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In the 1991 Billy Crystal film, City Slickers, a group of friends in mid-life crisis take a vacation on a cattle drive led by Curly Washburn played by Jack Palance. There is a wonderful contrast between the grounded Curly and vacationers who seem as uncertain in their daily lives as they do on their first cattle drive. I say “first” because there was a sequel.
I hope I’ve captured everyone’s attention. Maybe I’ve just driven some to Amazon . . .
City Slickers has several interactions worth recollecting. My focus here is on an exchange between Jack Palance’s Curly and Billy Crystal’s Mitch Robbins. It goes something like this:
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Curly: Do you know what the secret to life is? One thing, just one thing.
Mitch: What’s the one thing?
Curly: That’s what you’ve got to figure out.
I recalled this after speaking with a dear friend about the conversation she had with her mother regarding her father’s military headstone. Like most things in the military, there is a lot of structure, process, and policy about headstones. With the persistence of a beautiful widow and her strong-willed daughter, there is also a place for creativity and individualism alongside the majesty of disciple found in Northern Wisconsin Veterans Memorial Cemetery. George Sandstrom is honored there. I had the privilege of attending George’s funeral on December 17, 2016. The same day that John Glenn was memorialized at The Ohio State University for HIS service to the country. WOW, I thought as I watched some of Glenn’s ceremony. These guys did A LOT! Hopefully, you know some of Senator Glenn’s accomplishments – the first American to orbit the earth, the oldest person to fly in space, married for 73 years, raised two children and has two grandchildren.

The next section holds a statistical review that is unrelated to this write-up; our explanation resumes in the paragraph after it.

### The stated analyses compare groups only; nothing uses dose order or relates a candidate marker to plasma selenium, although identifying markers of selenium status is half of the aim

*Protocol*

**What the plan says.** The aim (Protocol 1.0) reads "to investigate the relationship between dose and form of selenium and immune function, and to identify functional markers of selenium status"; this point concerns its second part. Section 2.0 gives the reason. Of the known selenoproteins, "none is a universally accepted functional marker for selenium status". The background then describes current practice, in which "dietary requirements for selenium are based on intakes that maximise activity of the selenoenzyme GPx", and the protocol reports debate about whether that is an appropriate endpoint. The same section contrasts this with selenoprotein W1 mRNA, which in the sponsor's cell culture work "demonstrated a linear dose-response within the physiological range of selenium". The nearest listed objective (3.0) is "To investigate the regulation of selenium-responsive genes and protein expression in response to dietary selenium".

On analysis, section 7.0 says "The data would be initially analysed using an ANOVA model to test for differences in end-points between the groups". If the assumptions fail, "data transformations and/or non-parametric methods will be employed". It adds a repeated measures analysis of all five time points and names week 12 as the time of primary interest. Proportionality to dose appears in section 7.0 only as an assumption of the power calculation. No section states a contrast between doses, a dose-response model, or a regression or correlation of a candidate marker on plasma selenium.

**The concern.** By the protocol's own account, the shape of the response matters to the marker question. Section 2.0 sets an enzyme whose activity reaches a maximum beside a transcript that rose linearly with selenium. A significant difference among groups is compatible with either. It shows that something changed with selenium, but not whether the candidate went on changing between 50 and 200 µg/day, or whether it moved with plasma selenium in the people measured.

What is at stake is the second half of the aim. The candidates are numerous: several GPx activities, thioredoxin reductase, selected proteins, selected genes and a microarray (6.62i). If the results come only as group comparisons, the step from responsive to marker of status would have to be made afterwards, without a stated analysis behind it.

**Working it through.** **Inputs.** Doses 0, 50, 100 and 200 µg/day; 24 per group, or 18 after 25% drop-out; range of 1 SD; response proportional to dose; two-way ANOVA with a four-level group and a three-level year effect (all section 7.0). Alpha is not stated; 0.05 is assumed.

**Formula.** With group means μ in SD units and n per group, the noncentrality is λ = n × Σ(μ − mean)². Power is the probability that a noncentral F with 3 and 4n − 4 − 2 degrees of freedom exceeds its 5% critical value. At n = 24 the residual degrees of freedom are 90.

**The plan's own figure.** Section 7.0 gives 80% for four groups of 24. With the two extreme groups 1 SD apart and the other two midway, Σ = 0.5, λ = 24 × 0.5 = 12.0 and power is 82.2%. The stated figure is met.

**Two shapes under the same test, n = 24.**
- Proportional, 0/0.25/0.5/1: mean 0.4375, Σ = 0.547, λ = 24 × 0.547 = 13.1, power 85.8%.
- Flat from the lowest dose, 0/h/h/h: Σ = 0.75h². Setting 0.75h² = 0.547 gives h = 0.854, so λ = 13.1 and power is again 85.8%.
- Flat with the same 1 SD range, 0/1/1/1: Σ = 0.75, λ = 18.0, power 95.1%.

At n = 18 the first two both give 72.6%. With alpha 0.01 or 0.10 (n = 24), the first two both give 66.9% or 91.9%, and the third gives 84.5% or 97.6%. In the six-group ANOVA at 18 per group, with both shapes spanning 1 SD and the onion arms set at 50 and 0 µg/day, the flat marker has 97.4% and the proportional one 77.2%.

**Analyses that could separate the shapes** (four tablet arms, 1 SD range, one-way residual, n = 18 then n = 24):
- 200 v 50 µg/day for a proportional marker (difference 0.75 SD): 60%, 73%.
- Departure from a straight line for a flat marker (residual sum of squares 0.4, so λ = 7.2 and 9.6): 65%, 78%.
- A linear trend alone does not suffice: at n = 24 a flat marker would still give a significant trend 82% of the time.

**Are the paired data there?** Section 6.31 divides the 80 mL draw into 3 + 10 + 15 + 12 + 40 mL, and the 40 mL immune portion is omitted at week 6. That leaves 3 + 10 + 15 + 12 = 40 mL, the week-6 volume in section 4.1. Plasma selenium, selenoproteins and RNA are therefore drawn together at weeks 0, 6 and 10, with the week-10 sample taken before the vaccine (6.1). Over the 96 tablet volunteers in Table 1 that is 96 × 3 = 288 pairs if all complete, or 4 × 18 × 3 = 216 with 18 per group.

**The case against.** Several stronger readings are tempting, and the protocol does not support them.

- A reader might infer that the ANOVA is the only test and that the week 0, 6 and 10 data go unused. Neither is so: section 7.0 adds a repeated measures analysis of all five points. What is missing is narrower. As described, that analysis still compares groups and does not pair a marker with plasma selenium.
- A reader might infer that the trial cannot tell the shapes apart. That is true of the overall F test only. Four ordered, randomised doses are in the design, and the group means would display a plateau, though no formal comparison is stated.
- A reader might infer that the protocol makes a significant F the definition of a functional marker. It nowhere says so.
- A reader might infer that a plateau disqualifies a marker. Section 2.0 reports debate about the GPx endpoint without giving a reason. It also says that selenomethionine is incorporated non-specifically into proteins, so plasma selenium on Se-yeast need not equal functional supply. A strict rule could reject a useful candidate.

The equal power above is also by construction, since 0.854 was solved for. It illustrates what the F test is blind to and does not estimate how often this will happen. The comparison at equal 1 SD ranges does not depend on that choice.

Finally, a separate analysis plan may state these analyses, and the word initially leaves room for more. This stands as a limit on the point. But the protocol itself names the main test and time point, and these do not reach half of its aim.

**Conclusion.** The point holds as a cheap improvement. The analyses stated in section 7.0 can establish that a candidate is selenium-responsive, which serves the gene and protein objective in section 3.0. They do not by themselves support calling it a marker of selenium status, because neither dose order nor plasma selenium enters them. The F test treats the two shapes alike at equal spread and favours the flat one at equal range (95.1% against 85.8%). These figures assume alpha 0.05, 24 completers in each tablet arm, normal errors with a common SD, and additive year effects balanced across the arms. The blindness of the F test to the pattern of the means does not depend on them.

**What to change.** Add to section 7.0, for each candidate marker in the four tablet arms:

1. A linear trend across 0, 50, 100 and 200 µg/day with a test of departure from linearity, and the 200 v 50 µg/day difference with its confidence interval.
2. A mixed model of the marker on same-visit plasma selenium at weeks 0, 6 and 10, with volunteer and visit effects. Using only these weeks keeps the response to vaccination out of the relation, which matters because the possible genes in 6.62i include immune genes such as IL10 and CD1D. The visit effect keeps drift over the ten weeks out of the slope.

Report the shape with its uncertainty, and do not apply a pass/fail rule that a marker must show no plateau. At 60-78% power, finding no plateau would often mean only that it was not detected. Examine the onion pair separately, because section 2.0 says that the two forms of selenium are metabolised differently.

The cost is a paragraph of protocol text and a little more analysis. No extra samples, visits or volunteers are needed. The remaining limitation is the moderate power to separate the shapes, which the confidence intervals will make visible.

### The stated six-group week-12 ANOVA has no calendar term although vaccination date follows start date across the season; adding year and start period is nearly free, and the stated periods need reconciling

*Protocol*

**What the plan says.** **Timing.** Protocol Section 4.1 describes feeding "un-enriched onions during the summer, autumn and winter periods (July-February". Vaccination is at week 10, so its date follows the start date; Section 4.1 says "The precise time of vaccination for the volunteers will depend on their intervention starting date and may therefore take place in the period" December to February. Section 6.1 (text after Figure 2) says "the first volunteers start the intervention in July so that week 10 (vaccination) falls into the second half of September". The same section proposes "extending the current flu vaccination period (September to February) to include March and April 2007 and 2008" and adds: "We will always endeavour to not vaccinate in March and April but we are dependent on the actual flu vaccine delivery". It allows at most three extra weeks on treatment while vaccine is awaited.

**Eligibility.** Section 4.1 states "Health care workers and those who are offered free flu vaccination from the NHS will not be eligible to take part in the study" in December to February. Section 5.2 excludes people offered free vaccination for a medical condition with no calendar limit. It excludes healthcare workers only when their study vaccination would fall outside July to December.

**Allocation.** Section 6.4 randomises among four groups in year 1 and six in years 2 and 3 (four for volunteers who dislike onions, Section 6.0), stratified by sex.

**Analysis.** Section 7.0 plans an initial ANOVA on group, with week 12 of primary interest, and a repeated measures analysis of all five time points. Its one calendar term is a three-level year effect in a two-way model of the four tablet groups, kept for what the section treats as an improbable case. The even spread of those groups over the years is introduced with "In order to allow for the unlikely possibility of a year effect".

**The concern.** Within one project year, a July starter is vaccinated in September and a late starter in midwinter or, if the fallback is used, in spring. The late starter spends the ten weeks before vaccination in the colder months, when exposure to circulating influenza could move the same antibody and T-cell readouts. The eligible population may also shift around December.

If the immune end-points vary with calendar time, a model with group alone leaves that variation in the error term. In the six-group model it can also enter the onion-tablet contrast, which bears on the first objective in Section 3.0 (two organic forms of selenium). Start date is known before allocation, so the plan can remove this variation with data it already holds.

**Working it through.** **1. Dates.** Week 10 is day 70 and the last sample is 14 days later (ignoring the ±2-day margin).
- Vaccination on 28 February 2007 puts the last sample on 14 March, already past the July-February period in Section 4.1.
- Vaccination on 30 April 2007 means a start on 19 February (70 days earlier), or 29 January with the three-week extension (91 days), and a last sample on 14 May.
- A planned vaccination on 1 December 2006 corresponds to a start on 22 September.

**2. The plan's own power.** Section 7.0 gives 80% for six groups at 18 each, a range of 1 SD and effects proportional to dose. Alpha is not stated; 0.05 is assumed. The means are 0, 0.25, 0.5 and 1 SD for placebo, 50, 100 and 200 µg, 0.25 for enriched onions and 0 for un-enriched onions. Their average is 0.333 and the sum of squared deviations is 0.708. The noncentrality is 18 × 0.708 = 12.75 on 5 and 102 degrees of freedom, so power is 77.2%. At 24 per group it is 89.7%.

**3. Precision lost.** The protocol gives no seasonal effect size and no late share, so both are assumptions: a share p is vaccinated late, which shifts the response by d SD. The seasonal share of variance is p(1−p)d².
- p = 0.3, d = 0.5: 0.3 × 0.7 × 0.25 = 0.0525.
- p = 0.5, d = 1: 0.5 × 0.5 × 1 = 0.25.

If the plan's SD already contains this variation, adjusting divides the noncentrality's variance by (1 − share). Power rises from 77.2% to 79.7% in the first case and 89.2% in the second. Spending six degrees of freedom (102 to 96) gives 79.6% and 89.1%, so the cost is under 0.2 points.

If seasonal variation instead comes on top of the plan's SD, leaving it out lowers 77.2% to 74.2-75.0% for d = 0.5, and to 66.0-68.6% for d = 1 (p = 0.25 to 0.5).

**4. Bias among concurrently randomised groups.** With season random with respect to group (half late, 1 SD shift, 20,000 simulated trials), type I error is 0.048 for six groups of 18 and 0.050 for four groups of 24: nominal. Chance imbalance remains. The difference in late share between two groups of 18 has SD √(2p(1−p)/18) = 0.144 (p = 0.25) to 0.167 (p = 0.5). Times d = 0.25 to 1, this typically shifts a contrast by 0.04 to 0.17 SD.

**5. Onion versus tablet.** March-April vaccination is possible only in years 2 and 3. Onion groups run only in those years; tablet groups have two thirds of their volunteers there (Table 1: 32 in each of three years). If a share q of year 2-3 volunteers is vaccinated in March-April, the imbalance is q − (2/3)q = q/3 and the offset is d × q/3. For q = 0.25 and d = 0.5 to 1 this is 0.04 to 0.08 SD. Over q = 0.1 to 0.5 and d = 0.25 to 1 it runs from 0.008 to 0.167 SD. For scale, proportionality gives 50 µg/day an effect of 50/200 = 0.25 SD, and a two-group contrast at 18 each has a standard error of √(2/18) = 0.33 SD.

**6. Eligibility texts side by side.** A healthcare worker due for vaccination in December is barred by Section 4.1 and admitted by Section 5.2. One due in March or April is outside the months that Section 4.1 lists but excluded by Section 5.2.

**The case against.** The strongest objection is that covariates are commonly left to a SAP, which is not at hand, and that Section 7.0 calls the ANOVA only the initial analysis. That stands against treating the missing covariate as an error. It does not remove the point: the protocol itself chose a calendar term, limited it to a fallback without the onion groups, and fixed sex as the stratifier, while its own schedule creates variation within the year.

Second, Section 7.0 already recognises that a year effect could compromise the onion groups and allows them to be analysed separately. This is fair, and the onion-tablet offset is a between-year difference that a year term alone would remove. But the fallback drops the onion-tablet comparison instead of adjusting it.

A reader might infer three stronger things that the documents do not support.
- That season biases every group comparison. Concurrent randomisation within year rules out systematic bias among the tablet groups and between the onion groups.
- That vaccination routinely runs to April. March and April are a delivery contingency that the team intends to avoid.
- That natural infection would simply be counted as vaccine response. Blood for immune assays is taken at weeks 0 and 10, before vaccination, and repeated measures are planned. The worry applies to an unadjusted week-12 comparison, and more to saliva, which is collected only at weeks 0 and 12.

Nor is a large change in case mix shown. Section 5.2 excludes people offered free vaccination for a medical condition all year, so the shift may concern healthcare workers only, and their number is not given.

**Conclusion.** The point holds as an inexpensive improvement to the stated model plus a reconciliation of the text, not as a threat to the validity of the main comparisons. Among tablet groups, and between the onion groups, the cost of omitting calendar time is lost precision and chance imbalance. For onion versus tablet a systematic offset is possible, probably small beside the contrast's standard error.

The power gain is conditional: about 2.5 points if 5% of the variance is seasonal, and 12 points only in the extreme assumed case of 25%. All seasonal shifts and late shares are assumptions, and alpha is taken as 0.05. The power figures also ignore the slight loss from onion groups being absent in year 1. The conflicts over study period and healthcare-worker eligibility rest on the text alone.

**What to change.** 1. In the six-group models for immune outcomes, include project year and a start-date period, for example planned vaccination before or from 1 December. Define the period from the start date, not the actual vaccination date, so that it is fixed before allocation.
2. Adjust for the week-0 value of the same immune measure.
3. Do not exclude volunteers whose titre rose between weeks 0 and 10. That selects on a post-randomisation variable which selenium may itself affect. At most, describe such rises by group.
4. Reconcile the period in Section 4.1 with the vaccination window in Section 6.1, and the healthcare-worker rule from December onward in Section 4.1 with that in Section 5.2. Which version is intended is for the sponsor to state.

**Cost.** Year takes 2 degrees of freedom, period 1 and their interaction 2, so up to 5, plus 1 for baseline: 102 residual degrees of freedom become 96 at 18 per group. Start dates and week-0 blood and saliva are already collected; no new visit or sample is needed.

A few points on George:
- He grew up in Wisconsin in a cabin without electricity or indoor water.
- He joined the Marines and flew a helicopter in Vietnam and for “heroism or extraordinary achievement” was awarded The Distinguished Flying Cross.
- He was a Chief Pilot for Northwest Airlines and the Wisconsin State Director of Aviation.
- He farmed when he was not flying – always sure to bail hay on the hottest day of the year.
- He raised and judged Percheron horses participating actively in the horse community.
- He was a loved husband, father, grandfather, friend, leader and community activist.
That is to say that if something needed to be done, he did it. If he knew someone needed a hand, he lent it. He flourished in his life, leaving a legacy of love, family, buildings, organizations, businesses, animals, and trees – so many trees.
Obviously, I’m a fan! As boisterous and confident as he was, as much as he contributed to the globe – literally the earth, society, and to individuals, George figured out his one thing.
Which is good.
Because when all was said and done . . . on his headstone, there was room for one word. ONE WORD! ONE THING! And he chose that word, not on that day, not on the form, but in the living of his life. Through his actions, George Sandstrom chose the word COURAGE!
Which made me wonder.
What’s MY one thing? What word do I choose? What word do I live? What word will be on my headstone? How about you?